Local, organic agriculture. Environmental education.

Time for Weeds, Time for Greens

Oh what a little rain and sun will do.  In walking by the rocky space at the farm where the old tennis court used to be and is now dedicated for the farm pantry garden, I could not help but notice the weeds among the kale, like the thorns among the roses.  The tattered fence, which will soon receive help from an eagle scout candidate, currently serves a pretty good purpose in keeping out the deer, rabbits and woodchucks.  Plenty of sunshine reaches this prime spot however, and the deluge of rain also makes for excellent growth, both wanted and unwanted. The weeds are high, as are the young kale plants, chard seedlings and recently sown carrots.  Some weeds have caught up to the garlic, which, planted last October, are about a month away from being carefully pulled for green garlic and to dry for Fall.  Like the farm fields that the farmers tend, these small, oblong, rectangular and even boxed beds and growing spaces feature a variety of crops, plants, veggies and flowers. Diversity hopefully keeps away some unintelligent pests and insects. The rotation of crops(not planting one crop in the same spot every year) also keeps the farmer and the yield one step ahead. But there is a need to remove the old pea trellis and step into the garden, work to be completed.
It is named the Farm Pantry Garden as the majority of the food grown and harvested there is destined for Father Bill’s Place in Quincy. Father Bill’s is a home and a help for folks seeking to get back into work and gain stability and independence. Some fresh, healthy vegetables, with organic practices, can help the chef and the recipients, along with the other donations that people and organizations provide.  When the volunteering high schoolers come for a week at the farm, they will work alongside the Holly Hill farmers and work to prepare the harvest for transport to Quincy.  Like any dedicated growing space, there needs constant attention.  The high schoolers are not yet here to do the weeding, cultivating and staking. Right now on  the farm, there are many younger farmers between the ages of 3 and 8 who are walking by looking for worms, making compost, exploring open meadows, trekking to the ice pond or simply feeding the chickens some grassy weeds. The Summer programs for young children are thriving at the farm and they are happily discovering the joys of nature, while staying together and walking the paths. I suppose these young kids could navigate around a growing bed of potatoes, but perhaps only to inadvertently be unable to distinguish a weed from a spud plant or tall grass from a beet green. So soon the middle schoolers will be released from the rigors of school to maybe engage in the satisfying rigors of weeding. Some high schoolers will come in a fortnight for a week of work. In the meanwhile and the immediate future, I am inclined to jump in for a half hour here and there of tending, perhaps after the little ones have gone off for a nap. There is also a fast approaching sustainable garden tour on June 28th, and though it will feature gardens in Scituate and Cohasset, there will also be a chance to visit some dedicated farm gardens at Holly Hill Farm. For it is at the farm where the example ought to be set.  A model for discovery for one of any age, exploration by many and a well-heeled garden for a good cause.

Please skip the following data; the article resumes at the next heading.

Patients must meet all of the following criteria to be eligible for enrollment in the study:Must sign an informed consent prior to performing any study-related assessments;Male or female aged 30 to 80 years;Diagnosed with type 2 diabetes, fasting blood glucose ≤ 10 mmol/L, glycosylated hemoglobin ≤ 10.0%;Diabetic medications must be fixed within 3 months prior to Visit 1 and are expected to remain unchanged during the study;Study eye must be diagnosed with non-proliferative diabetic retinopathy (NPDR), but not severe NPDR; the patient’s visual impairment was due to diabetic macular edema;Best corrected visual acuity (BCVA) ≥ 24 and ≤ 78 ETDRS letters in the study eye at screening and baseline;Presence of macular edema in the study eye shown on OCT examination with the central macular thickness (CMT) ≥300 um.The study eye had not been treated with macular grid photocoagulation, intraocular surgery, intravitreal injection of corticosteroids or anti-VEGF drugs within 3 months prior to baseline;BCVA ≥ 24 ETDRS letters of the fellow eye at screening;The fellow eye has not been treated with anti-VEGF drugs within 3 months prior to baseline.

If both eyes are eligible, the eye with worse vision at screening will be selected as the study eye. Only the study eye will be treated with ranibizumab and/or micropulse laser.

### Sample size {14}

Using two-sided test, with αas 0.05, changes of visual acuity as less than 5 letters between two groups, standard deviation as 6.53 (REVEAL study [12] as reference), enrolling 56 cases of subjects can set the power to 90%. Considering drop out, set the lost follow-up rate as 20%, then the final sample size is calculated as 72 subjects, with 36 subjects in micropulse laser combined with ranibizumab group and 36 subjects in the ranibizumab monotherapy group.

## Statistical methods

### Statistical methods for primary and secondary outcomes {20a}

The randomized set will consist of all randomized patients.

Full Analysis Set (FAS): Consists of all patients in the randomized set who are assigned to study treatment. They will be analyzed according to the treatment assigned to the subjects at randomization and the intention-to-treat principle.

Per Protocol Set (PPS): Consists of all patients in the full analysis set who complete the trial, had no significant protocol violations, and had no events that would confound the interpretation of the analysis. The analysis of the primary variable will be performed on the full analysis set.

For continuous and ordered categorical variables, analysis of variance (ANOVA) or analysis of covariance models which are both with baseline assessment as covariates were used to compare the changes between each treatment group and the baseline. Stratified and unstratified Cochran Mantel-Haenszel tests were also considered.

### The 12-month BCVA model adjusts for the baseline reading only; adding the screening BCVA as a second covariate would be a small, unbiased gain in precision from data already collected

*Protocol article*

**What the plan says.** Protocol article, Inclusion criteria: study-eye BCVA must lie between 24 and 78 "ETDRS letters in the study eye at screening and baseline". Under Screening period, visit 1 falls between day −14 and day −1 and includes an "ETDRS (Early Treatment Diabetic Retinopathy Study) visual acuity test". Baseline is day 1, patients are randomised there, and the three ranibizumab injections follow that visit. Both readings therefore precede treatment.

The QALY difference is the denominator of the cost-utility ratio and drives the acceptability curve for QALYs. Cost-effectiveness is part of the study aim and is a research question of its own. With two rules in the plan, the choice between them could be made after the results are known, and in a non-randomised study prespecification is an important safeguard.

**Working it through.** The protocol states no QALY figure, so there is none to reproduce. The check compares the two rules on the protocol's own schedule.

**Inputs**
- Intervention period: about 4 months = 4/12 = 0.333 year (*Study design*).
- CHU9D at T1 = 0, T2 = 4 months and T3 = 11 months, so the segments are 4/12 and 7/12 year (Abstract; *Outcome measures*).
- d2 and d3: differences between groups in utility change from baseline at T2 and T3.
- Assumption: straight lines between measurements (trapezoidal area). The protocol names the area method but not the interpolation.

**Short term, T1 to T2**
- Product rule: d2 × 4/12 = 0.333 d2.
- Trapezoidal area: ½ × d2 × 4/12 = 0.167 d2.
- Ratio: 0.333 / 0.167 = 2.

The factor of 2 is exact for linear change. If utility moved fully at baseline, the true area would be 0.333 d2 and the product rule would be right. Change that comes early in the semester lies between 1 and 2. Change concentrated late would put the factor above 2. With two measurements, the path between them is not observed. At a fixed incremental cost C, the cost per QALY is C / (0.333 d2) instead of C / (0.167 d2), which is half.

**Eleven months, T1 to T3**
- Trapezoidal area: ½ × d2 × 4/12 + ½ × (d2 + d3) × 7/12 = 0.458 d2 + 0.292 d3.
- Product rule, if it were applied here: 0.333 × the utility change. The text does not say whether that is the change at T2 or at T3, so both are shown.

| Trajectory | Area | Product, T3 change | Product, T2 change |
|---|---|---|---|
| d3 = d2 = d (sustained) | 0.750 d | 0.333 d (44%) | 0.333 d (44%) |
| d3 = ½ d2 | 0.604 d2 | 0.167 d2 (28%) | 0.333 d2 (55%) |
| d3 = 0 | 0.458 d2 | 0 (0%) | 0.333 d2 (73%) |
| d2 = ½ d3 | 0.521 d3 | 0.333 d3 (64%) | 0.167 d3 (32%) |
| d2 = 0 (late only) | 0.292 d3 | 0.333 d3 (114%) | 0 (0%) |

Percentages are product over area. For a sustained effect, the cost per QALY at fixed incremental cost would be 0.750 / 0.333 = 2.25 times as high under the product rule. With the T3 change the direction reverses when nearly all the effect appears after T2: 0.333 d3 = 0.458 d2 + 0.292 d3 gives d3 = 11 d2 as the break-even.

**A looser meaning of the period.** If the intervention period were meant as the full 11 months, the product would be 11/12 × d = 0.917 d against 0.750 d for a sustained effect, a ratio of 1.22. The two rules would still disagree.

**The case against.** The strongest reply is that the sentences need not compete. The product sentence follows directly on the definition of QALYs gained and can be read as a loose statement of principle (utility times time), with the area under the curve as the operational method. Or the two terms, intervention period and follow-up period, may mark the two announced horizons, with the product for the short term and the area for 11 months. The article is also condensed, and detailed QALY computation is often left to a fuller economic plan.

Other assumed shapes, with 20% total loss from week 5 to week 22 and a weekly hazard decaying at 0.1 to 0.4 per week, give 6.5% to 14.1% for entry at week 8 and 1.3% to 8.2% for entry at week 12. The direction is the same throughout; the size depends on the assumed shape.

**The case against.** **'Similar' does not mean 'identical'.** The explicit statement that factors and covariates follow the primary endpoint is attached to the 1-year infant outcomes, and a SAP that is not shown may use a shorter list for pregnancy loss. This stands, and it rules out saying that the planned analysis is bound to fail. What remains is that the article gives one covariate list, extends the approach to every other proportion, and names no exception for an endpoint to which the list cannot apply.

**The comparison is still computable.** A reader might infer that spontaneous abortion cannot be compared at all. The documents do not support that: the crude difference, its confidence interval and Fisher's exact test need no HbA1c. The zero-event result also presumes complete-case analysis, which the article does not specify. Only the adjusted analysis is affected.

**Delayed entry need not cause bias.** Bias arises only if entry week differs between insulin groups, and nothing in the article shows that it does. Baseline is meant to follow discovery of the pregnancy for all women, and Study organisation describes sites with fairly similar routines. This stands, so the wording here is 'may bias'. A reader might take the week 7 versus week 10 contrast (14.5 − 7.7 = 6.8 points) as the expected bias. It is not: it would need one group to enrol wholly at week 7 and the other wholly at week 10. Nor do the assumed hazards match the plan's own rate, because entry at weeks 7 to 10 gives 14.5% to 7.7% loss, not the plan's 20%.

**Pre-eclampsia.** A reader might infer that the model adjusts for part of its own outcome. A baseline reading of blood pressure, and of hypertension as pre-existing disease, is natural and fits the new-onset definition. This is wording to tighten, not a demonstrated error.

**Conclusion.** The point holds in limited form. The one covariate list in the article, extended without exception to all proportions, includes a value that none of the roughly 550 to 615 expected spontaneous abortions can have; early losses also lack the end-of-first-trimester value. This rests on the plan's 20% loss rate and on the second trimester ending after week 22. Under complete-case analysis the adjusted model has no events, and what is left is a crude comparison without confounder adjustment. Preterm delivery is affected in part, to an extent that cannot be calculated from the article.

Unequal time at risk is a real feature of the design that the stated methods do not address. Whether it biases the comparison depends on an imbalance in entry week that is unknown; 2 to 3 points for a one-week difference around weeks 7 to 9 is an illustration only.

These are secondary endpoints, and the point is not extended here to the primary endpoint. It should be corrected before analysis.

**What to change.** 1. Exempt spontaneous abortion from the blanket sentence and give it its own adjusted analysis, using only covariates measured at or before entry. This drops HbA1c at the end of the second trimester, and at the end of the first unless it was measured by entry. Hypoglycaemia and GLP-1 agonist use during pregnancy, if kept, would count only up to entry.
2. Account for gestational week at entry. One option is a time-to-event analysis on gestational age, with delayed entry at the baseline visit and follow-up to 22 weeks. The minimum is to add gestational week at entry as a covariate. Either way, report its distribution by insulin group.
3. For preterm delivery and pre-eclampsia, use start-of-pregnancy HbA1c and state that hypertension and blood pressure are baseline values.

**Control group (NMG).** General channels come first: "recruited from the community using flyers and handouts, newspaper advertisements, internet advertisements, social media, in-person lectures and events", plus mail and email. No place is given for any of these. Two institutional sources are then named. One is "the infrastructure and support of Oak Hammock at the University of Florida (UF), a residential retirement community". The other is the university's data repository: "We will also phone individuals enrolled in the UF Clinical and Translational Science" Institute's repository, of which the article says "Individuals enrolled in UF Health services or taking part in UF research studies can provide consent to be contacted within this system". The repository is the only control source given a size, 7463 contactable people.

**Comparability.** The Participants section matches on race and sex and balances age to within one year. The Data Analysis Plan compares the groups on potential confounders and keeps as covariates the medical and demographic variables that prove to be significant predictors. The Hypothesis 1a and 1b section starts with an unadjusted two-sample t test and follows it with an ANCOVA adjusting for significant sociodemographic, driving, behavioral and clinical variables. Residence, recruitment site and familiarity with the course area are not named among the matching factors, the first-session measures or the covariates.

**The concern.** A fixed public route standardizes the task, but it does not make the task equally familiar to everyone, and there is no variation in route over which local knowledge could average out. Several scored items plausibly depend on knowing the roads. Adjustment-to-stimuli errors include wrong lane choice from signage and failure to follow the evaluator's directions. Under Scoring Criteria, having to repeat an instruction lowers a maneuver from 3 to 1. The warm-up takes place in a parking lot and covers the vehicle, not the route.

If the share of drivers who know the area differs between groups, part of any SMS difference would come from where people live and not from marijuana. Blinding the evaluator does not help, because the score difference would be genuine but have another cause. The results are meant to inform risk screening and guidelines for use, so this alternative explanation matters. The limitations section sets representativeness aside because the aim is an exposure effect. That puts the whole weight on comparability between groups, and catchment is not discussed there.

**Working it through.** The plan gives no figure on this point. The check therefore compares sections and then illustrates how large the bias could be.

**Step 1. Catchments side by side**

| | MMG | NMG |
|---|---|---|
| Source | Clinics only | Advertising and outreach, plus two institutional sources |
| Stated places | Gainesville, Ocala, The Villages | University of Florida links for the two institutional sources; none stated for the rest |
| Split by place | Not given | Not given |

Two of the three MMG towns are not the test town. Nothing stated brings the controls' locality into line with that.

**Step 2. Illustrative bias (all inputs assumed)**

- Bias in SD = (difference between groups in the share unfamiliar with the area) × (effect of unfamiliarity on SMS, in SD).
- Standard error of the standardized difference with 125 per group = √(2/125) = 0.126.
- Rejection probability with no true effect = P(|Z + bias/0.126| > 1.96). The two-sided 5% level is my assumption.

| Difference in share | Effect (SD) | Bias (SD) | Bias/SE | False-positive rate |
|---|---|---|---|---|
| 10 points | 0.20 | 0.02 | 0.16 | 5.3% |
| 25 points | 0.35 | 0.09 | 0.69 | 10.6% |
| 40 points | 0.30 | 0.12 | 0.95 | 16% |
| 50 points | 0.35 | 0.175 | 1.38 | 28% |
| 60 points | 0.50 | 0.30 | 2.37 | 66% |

© 2014, Jon Belber. All rights reserved. Friends of Holly Hill Farm

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